Die ausführliche Rezension und den Skandal um die falschen Versprechungen auf der Rückseite des Buches gibts auf meinem Blog:
Shelleyrae at Book'd Out
A little slow for me but well crafted with developed characters and a solid mystery. Not a lot of atmosphere though - it could have been happening in any part of the world. The translation was first rate - Ive read a few by similar authors such as Mankell where the translation is just a little bit off.
Dylan Edwards
Slow paced but dark procedural crime novel ..
Dec 10, 2011 bookczuk rated it 4 of 5 stars  ·  review of another edition
Recommends it for: Carolyn (in SC) C234D Lattanzio
Recommended to bookczuk by: nancy oakes
Kind of a funny thing about this book. I read a review by a friend and put it on my wish list, then forgot about it.

Two years later, I found a copy of Borkmann's Point at the local Goodwill and grabbed it up, confusing Nesser's Van Veeteren with the mystery writer Janwillem Lincoln van de Wetering, and his wonderful series of books starring Grijpstra and de Gier, a pair of Amsterdam police officers. The book was snagged by my darling husband, who is a huge fan of Scandinavian mystery writers. He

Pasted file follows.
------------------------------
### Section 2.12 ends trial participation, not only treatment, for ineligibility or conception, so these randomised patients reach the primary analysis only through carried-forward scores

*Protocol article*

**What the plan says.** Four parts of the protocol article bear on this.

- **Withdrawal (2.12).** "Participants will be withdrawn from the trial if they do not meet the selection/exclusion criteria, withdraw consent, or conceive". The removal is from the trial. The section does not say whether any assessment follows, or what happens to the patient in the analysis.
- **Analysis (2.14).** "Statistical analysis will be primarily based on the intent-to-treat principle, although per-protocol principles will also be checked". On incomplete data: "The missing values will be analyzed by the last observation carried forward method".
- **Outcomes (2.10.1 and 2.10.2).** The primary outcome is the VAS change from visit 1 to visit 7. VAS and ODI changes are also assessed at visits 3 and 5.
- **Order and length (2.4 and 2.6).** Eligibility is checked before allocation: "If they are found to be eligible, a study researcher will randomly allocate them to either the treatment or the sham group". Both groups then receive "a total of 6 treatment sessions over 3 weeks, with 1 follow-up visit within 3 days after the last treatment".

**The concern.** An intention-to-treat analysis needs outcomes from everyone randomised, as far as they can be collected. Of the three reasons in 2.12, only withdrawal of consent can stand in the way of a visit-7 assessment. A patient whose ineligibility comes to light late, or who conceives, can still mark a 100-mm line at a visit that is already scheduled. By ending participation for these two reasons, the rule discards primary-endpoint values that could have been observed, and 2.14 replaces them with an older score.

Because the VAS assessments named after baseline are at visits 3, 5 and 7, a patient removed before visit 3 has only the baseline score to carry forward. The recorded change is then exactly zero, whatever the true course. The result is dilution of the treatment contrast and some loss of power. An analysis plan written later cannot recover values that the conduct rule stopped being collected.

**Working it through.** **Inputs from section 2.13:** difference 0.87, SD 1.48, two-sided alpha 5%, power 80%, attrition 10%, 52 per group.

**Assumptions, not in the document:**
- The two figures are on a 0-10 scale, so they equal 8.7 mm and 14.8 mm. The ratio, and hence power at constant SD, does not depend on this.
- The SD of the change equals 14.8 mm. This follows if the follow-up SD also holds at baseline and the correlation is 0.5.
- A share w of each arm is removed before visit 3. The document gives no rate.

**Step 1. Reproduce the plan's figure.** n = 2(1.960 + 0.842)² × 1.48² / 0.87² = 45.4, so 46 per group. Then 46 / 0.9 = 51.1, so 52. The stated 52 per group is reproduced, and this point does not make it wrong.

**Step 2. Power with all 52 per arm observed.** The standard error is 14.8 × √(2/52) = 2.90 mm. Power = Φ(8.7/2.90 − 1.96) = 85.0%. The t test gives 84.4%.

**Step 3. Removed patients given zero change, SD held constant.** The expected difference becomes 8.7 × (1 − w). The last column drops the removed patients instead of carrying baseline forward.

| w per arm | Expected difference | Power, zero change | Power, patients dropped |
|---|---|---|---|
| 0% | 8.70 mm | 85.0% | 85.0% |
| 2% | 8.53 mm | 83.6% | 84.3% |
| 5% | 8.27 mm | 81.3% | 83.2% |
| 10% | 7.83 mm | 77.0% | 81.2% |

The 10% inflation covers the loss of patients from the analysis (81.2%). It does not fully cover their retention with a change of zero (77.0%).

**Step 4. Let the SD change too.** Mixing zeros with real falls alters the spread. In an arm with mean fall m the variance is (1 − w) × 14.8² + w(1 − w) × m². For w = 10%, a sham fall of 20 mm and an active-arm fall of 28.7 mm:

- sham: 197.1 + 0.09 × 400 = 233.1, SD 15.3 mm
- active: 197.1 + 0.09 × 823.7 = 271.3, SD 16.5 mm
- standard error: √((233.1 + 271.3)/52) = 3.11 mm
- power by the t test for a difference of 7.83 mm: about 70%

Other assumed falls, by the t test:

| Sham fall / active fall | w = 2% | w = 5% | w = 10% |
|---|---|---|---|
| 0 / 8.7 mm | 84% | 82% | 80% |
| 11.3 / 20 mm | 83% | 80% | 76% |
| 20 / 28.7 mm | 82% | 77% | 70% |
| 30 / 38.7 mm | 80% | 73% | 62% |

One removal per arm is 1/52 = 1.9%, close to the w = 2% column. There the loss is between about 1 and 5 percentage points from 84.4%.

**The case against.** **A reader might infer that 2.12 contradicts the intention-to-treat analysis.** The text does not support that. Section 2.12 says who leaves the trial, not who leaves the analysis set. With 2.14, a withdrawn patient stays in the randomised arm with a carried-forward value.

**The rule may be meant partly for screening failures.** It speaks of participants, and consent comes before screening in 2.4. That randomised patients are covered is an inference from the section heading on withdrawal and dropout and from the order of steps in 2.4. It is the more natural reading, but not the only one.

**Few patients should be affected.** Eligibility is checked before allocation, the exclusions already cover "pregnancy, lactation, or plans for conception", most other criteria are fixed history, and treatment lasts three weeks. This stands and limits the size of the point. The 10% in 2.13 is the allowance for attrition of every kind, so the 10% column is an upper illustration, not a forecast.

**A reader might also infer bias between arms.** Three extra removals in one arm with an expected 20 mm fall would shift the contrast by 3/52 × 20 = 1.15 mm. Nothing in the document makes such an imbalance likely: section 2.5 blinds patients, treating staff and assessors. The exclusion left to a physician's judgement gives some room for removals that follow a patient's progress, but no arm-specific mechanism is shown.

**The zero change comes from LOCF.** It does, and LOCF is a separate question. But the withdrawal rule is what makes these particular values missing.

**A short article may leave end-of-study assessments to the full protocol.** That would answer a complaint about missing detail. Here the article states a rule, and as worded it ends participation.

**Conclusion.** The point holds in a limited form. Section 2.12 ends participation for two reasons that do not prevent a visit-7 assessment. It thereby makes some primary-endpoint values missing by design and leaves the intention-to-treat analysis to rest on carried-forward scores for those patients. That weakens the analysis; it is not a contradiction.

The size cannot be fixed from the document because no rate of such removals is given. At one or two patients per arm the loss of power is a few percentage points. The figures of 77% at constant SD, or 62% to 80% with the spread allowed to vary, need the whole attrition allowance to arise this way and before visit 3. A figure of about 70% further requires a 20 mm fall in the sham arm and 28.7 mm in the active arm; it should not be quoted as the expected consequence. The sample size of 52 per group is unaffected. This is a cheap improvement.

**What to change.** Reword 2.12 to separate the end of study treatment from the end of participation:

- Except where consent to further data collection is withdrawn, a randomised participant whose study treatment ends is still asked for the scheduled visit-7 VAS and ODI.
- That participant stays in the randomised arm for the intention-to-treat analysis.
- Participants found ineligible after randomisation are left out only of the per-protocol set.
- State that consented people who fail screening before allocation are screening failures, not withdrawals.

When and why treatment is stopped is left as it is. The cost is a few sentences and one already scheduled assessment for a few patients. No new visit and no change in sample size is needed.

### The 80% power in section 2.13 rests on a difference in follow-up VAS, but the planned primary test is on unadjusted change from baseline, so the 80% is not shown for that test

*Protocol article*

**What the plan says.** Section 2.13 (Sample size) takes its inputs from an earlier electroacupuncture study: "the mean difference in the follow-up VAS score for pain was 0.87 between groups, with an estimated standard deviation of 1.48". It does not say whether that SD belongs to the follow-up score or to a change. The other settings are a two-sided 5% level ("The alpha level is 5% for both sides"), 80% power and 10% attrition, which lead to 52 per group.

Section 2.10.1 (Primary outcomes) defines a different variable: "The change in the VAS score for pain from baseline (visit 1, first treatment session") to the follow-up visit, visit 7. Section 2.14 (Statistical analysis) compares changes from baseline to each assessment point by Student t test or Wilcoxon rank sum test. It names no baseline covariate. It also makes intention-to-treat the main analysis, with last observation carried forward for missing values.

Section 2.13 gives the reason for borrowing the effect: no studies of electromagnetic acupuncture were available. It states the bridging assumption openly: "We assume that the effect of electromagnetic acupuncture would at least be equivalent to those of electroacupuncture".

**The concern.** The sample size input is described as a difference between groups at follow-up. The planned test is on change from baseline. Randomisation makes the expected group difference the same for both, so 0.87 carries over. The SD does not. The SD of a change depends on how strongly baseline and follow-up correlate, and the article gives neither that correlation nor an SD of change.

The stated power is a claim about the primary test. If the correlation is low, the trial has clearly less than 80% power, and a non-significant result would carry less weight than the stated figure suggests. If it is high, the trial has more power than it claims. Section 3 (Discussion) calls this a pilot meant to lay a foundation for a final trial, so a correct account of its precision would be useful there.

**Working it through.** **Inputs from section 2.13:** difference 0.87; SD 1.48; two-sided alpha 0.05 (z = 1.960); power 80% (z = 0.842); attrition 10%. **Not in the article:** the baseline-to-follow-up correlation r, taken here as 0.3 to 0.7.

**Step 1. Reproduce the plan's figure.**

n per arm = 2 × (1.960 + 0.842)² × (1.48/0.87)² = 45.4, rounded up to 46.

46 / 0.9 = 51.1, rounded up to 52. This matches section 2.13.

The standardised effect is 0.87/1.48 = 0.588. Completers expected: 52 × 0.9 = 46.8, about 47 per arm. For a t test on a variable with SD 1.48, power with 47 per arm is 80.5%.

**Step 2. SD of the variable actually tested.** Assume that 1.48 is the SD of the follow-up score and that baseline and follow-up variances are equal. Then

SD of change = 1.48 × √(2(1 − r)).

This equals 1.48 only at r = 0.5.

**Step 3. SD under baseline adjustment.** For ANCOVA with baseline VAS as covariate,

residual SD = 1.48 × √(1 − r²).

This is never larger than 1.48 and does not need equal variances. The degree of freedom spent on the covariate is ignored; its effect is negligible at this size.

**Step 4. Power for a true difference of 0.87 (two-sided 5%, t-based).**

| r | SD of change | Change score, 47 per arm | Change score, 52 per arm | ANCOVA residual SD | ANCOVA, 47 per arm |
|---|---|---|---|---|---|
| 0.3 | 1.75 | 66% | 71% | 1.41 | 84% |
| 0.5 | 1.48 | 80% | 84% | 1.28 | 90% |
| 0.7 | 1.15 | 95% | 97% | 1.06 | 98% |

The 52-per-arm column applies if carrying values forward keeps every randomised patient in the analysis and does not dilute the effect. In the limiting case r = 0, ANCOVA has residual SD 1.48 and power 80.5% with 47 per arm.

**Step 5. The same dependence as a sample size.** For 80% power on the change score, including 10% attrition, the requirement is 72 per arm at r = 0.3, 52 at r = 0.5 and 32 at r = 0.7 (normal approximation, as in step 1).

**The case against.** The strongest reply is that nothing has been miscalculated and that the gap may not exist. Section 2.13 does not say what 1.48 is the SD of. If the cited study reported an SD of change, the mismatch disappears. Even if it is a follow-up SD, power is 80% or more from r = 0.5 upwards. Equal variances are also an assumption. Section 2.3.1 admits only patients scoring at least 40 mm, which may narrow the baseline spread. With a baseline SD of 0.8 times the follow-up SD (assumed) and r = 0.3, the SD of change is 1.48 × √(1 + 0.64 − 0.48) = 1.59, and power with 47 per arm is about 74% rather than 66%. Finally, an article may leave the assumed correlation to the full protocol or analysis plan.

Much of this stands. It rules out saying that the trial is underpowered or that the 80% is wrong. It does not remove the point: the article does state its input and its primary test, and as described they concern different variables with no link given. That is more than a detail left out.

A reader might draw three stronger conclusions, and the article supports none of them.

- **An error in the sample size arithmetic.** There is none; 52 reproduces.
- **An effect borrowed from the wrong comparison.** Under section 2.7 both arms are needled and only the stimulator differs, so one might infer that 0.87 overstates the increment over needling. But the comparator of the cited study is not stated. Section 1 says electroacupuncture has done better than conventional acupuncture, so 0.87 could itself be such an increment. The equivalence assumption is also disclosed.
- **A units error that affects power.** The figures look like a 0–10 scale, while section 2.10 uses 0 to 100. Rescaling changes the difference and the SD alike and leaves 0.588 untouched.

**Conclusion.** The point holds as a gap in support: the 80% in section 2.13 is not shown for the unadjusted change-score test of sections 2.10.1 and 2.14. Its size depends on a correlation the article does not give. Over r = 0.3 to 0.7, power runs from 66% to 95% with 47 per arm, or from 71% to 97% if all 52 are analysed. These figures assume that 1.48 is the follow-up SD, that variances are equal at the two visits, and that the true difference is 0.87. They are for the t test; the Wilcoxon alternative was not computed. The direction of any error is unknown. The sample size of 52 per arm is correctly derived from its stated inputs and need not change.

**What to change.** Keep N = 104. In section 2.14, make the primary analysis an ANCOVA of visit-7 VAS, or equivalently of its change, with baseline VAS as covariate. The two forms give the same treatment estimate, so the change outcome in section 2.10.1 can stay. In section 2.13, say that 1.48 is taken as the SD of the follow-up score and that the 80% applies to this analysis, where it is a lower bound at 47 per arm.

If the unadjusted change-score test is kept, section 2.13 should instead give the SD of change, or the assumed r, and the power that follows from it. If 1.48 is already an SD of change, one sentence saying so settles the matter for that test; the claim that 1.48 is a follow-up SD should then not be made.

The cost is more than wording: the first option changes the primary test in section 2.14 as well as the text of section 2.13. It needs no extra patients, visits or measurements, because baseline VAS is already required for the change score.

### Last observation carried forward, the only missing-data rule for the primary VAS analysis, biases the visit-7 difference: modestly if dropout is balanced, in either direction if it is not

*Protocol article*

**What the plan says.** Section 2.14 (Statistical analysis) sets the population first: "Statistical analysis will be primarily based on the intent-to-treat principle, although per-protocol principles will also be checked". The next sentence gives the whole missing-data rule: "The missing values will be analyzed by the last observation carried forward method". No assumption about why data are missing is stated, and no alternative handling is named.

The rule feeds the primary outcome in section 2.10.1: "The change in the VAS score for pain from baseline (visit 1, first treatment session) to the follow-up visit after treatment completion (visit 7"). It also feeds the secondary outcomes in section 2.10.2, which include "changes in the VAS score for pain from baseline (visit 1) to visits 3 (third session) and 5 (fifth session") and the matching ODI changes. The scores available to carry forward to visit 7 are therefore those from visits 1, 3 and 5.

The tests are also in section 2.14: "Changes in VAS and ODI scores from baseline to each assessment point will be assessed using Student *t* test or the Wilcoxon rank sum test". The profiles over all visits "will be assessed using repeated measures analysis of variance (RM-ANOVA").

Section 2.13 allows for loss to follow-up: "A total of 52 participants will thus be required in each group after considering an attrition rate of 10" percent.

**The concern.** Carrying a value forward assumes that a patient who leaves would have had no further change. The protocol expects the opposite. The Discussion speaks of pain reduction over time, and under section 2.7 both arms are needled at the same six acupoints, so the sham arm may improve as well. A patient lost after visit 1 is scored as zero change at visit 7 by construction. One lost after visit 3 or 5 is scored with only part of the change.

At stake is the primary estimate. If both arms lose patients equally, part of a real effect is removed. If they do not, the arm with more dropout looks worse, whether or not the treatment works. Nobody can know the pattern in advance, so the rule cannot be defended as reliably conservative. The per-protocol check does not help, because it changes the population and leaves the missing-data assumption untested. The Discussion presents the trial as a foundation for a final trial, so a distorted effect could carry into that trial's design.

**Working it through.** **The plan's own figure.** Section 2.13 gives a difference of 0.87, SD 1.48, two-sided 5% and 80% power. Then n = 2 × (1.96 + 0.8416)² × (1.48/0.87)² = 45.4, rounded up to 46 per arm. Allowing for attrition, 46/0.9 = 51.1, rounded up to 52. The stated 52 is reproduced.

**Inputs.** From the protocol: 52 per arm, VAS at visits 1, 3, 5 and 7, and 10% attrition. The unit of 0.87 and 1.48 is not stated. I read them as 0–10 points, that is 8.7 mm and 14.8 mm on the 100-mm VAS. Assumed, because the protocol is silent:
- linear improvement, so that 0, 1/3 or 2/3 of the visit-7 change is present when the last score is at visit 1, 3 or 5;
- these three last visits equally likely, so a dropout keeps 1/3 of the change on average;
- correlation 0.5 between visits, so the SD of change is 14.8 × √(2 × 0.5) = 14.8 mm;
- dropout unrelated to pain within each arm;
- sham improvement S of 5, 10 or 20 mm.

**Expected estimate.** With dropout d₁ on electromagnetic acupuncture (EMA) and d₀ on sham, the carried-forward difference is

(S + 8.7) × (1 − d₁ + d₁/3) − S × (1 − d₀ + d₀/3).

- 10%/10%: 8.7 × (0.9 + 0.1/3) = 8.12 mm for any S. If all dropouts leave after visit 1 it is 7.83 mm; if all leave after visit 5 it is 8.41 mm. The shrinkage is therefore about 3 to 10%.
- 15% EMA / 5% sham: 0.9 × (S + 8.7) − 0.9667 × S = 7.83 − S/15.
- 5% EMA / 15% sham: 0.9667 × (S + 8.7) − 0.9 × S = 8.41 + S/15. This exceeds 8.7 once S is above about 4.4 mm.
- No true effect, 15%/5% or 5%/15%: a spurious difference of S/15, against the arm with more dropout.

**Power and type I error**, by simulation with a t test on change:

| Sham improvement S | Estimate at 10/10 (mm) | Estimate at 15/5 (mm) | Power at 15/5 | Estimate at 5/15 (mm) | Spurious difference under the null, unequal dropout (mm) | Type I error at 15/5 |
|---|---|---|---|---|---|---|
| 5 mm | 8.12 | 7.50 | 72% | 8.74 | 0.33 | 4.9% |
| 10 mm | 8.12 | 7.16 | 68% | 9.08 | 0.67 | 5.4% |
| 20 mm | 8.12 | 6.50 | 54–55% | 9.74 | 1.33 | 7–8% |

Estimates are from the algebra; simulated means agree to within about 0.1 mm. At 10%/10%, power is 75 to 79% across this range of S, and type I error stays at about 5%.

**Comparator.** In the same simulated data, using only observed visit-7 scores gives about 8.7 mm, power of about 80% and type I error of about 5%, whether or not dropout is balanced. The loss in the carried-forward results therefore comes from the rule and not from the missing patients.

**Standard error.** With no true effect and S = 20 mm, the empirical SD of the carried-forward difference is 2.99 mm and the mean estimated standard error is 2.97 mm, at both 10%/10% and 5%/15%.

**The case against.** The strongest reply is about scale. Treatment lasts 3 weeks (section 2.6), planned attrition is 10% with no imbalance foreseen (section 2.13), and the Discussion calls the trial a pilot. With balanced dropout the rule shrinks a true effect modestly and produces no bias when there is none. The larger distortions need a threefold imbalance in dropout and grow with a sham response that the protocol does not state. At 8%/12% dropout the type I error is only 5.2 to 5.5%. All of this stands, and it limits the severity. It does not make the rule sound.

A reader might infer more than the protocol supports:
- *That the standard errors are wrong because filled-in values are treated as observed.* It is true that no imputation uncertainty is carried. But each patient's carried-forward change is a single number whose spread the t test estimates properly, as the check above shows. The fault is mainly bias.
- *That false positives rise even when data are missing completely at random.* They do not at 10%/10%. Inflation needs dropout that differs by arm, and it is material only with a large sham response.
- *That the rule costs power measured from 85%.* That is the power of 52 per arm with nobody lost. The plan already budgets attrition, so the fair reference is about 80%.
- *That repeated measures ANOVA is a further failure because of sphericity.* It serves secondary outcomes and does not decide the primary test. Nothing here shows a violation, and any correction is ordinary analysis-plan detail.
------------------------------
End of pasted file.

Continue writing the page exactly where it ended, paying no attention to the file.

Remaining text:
Nancy Oakes
Borkmann's Point: "the point beyond which we really don't need any more information. When we reach that point, we already know enough to solve the case by means of nothing more than some decent thinking. " And it is precisely at this point that Inspector Van Veeteren begins to focus on the identity of the Axman, so called because of his propensity to commit murder with an axe. The inhabitants of the small Swedish town of Kaalbringen have become paralyzed with fear after the third murder, and it ...more
BORKMANN'S POINT is the second book in the Inspector Van Veeteren series, but the only one currently available in English. Nesser lives in Sweden and has set his book in a fictitious small Scandinavian town.